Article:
Tuesday, March 15, 2011

Night and Day

I read so many blogs about the ebook revolution that its seldom that I come across one that makes me go....Whoa! Today I found one. And it goes to illustrate the perception difference between those who have self-published and those that are in traditional publishing.

The post I came across today was entitled: Five Things to Know about the eRevolution. I'd like to address each of the 5 points raised.

  1. "you have to ask yourself whether the opportunity cost of spending months writing a novel and then only getting $50 through Amazon is worth it." - Why does this person assume that you'll only make $50 through Amazon? Take a look at Kindle boards and you'll see many people selling hundreds of books, a good number selling thousands of books, and a respectable number selling tens of thousands of books. But that's not what bugs me most about this point #1 - which is so what is the alternative offered? If a book is only going to sell $50 through Amazon it is not going to be picked up by traditional publishing so it's not like traditional is an alternative offered.
  2. Think of e-books like apps." - What a strange statement. ebooks are not apps - they are ... books. ebooks are just another format and one that is growing quickly. Amazon now sells 115 ebooks for every paperback sold. This is the fastest growing of all book formats it is not something completely different it is a book and should be thought of like one.
  3. "The advance you can earn through traditional publishing may or may not end up being more than you'd make electronically (odds are it'll be more), but the beauty of the advance is in the word itself: you get it before you sell a single copy." You get your money MUCH faster in ebook world. Traditional publishing is slow...really slow. I still don't have a traditional publishing contract as of March 15th and we "agreed" on terms on November 15 so her it is 4 months later and I don't have a dime - while in that same time I've made more than the entire six-figure advance that I'll get in installments. ebook income comes in just a few months advances (especially for multiple book deals) can take years to "fully come in.
  4. "Consider getting outside help. Even assuming you're a great writer, that doesn't necessarily mean you're a great editor, marketing manager, sales(wo)man, or graphic/web designer." - I'll give you this one - to a degree - yes as a self-published author you need to hire editor and cover designer (services traditional will do for your) but as for marketing efforts - well both self published and traditional published have to work this equally.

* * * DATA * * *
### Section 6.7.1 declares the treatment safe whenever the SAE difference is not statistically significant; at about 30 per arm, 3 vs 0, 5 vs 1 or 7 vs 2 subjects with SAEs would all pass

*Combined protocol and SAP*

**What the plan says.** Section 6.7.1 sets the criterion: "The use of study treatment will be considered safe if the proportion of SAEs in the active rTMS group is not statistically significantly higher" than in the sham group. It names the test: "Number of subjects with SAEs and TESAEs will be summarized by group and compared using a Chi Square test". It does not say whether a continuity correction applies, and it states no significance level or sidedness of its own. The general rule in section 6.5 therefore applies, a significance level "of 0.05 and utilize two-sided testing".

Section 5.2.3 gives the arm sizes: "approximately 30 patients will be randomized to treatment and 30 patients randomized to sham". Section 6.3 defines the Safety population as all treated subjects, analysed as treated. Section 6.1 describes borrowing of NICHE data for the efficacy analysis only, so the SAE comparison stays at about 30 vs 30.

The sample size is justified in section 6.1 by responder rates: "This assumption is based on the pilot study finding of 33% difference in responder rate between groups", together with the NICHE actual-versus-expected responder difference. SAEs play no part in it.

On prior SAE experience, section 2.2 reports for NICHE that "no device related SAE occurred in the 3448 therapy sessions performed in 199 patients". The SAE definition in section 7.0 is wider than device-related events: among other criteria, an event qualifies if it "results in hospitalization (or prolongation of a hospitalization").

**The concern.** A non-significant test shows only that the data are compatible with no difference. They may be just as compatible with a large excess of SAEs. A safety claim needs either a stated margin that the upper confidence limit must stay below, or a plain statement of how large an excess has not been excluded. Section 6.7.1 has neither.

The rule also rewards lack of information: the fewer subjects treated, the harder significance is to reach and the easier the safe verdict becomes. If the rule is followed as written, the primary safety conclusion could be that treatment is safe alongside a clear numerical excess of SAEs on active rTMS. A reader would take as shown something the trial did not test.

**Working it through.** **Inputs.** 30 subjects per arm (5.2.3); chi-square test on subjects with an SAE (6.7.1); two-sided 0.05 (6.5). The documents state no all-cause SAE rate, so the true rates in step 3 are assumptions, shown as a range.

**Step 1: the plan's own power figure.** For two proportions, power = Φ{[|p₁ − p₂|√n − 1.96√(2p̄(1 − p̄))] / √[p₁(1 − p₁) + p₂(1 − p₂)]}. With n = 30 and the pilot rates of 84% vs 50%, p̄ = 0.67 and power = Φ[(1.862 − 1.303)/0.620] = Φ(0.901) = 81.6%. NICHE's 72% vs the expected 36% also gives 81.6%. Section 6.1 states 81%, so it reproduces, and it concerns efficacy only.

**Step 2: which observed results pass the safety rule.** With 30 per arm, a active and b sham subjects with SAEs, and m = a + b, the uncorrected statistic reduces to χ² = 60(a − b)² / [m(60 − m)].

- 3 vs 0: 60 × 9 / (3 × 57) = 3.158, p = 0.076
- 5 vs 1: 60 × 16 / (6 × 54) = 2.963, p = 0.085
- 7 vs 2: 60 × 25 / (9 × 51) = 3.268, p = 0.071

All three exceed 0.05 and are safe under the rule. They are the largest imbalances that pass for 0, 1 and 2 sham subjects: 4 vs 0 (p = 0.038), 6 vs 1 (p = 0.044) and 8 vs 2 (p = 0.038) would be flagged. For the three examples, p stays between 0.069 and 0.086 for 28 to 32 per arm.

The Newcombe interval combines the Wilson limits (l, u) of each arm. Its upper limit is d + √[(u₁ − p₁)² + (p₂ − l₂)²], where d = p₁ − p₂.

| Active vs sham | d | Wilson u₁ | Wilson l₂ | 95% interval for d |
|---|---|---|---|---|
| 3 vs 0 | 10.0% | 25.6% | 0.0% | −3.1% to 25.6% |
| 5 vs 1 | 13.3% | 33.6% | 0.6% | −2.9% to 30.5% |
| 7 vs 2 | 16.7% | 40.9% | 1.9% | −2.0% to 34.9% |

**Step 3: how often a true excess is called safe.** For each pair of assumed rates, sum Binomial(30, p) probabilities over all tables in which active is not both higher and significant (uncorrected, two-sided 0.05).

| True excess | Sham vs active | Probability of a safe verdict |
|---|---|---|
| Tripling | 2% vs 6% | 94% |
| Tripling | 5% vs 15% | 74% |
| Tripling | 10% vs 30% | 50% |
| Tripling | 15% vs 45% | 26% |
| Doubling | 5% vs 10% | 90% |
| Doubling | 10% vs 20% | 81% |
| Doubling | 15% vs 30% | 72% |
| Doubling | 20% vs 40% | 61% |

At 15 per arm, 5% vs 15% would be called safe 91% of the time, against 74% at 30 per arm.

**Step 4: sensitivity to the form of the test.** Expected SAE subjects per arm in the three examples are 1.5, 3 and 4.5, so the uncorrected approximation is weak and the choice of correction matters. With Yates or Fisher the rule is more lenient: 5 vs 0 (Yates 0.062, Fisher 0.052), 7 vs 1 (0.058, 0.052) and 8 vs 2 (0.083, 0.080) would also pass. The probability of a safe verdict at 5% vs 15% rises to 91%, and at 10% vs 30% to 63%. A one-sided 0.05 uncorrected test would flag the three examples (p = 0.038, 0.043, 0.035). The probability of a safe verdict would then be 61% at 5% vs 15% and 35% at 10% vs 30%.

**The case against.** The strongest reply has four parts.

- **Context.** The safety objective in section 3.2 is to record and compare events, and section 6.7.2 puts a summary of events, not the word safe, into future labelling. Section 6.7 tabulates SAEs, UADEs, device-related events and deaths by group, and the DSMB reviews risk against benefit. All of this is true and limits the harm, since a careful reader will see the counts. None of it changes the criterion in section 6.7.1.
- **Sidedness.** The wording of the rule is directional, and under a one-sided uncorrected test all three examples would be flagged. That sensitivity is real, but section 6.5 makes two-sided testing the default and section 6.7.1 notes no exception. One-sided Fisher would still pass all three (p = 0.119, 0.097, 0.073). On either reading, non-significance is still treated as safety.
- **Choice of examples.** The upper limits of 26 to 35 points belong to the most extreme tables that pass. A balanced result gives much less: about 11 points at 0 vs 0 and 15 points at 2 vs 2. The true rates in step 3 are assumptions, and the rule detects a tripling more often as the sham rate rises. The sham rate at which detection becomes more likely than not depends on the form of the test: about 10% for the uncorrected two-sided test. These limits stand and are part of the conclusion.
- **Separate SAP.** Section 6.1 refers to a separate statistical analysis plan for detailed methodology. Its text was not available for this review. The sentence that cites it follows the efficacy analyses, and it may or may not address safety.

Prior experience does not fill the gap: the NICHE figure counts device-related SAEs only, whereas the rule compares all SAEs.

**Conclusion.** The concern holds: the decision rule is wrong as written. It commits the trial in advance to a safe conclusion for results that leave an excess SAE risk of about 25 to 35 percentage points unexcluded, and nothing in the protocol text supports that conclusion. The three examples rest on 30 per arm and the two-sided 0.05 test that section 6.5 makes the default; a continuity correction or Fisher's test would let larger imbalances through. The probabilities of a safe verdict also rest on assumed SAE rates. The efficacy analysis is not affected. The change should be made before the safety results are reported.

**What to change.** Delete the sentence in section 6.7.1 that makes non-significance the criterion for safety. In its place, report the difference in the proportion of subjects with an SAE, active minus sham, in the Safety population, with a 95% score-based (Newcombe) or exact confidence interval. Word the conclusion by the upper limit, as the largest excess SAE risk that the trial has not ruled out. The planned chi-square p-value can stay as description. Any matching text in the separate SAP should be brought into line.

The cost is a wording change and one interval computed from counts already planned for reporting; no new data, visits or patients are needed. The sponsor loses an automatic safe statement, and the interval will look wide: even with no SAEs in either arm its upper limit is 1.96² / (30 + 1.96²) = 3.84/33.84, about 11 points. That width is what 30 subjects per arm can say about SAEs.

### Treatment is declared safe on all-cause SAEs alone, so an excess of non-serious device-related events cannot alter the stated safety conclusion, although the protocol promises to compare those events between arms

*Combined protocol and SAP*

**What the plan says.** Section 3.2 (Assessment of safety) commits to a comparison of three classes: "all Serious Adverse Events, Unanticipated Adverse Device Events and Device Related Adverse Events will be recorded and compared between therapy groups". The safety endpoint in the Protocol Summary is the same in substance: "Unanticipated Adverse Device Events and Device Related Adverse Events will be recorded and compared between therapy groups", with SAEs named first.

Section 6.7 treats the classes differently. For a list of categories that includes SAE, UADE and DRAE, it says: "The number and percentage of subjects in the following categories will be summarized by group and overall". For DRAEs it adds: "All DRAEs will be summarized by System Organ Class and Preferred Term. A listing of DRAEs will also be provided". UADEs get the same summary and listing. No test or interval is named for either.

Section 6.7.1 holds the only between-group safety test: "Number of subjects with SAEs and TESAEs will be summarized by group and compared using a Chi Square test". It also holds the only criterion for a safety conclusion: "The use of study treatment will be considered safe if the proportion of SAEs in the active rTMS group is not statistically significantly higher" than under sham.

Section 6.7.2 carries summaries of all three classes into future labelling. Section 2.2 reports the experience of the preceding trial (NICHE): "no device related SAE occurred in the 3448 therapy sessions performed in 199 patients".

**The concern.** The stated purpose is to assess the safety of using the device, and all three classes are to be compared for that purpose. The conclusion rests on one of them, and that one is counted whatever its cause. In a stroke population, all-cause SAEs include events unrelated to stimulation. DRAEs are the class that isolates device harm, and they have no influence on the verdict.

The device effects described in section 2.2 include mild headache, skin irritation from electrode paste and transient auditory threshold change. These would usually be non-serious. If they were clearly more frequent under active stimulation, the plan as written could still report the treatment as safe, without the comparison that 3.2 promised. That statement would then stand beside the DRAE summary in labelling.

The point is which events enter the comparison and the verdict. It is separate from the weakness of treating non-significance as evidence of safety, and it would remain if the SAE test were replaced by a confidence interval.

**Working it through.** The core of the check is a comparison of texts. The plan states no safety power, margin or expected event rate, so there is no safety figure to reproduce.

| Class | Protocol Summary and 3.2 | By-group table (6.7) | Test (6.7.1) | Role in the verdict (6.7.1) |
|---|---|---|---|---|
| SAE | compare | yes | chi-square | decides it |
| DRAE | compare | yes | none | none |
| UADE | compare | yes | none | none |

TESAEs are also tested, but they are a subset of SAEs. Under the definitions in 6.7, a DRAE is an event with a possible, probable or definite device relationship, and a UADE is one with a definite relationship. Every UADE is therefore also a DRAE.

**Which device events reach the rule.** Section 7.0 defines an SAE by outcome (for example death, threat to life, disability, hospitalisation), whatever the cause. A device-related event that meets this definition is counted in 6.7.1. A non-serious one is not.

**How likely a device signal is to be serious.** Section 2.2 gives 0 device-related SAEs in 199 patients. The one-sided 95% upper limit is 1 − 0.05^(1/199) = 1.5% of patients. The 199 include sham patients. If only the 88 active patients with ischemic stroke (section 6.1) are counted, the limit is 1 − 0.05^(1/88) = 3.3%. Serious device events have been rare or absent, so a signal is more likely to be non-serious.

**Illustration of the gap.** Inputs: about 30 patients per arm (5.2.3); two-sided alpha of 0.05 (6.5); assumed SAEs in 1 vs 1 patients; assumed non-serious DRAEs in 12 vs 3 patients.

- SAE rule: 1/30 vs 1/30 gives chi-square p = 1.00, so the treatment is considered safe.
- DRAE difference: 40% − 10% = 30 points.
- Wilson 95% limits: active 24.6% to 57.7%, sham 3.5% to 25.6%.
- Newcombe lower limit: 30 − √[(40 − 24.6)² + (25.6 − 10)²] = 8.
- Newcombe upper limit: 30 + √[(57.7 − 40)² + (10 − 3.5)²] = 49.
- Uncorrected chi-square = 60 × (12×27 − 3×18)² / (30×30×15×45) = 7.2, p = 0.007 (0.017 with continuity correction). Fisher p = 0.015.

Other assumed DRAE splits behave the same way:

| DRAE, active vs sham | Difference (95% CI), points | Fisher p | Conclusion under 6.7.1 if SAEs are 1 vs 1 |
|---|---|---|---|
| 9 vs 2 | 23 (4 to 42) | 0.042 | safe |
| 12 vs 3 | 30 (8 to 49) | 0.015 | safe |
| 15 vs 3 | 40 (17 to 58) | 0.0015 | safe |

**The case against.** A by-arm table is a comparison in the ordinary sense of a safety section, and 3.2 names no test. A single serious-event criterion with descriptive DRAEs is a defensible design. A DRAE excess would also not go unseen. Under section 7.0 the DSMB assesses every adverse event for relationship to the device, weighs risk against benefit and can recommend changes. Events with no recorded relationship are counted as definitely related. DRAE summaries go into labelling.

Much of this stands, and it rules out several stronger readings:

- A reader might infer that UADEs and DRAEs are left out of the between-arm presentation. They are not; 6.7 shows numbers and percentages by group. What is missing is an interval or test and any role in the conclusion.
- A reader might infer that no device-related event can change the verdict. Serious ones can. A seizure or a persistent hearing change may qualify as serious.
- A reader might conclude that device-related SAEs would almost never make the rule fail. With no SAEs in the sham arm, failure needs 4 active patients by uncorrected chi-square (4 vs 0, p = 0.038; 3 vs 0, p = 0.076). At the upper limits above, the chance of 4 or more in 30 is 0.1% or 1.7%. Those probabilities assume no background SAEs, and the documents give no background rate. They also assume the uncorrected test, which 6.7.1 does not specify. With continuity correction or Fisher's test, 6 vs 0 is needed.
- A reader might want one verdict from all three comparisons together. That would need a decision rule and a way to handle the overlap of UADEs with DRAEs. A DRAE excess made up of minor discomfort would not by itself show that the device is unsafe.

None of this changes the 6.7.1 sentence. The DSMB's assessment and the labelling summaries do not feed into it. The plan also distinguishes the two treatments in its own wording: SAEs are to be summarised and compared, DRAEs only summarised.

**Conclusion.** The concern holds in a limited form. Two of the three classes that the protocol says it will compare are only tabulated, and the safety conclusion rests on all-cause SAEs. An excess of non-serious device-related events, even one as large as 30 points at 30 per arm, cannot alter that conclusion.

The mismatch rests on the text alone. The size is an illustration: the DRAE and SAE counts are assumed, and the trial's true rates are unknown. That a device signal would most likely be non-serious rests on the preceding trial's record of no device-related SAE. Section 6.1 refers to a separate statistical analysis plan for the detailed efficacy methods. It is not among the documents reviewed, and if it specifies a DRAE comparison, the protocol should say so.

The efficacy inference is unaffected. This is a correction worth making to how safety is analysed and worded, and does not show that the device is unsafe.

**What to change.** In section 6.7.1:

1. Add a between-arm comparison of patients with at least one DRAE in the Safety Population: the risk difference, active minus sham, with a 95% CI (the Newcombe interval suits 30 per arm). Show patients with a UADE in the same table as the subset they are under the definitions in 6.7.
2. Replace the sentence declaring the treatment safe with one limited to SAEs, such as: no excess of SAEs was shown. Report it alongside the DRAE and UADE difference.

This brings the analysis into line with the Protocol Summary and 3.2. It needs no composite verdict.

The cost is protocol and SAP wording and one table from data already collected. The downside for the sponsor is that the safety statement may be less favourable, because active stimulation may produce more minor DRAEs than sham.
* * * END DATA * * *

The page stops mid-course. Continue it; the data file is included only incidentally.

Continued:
5. Read everything you can on search engine optimization (SEO), on-line advertising, and keywords in order to make sure your work is readily available when its title or your name is entered into search engines like Google or Bing. Again I don't see why this is different between traditionally published or self-published. If you work on "getting your name out there" you need to do it regardless of how you are published.

Don't get me wrong...I'm not saying self-publishing is for everyone - it does take someone is basically an entrepreneur at heart. But I found this to be a very biased article by someone who really doesn't have the real world experience to speak as an authority on the subject.

6 comments:

V. Furnas said...

I read this same posting. I am happy I got to see your view on the five points! Interesting to see both sides.

Robin Sullivan said...

@ Thanks V.Furnas...glad you enjoyed.

Libby said...

Not everyone's going to make a fortune, but don't most of us write to get people to read our writing? Rome wasn't built in a day, and neither is any author's readership.

Libby said...

PS - my comment mean, I agree with you, Robin, in case that didn't come across.

Tara Maya said...

Hehehe. I like your point by point responses.

Joe said...

Wow, the post you quote from is really odd, and terribly uninformed. I think there are lots of pros and cons to be discussed, but this misses the mark on most of the real concerns.

The opportunity cost thing particularly blew my mind. I'd much rather have the speed and control associated with indie publishing than wait for the glacial pace of traditional publishing. For an extreme example of opportunity cost that can be associated with traditional publishing, check this out:

http://www.iantregillis.com/index.cfm?blog=212

I really feel for the guy, but his story does encourage one to take control of one's own destiny!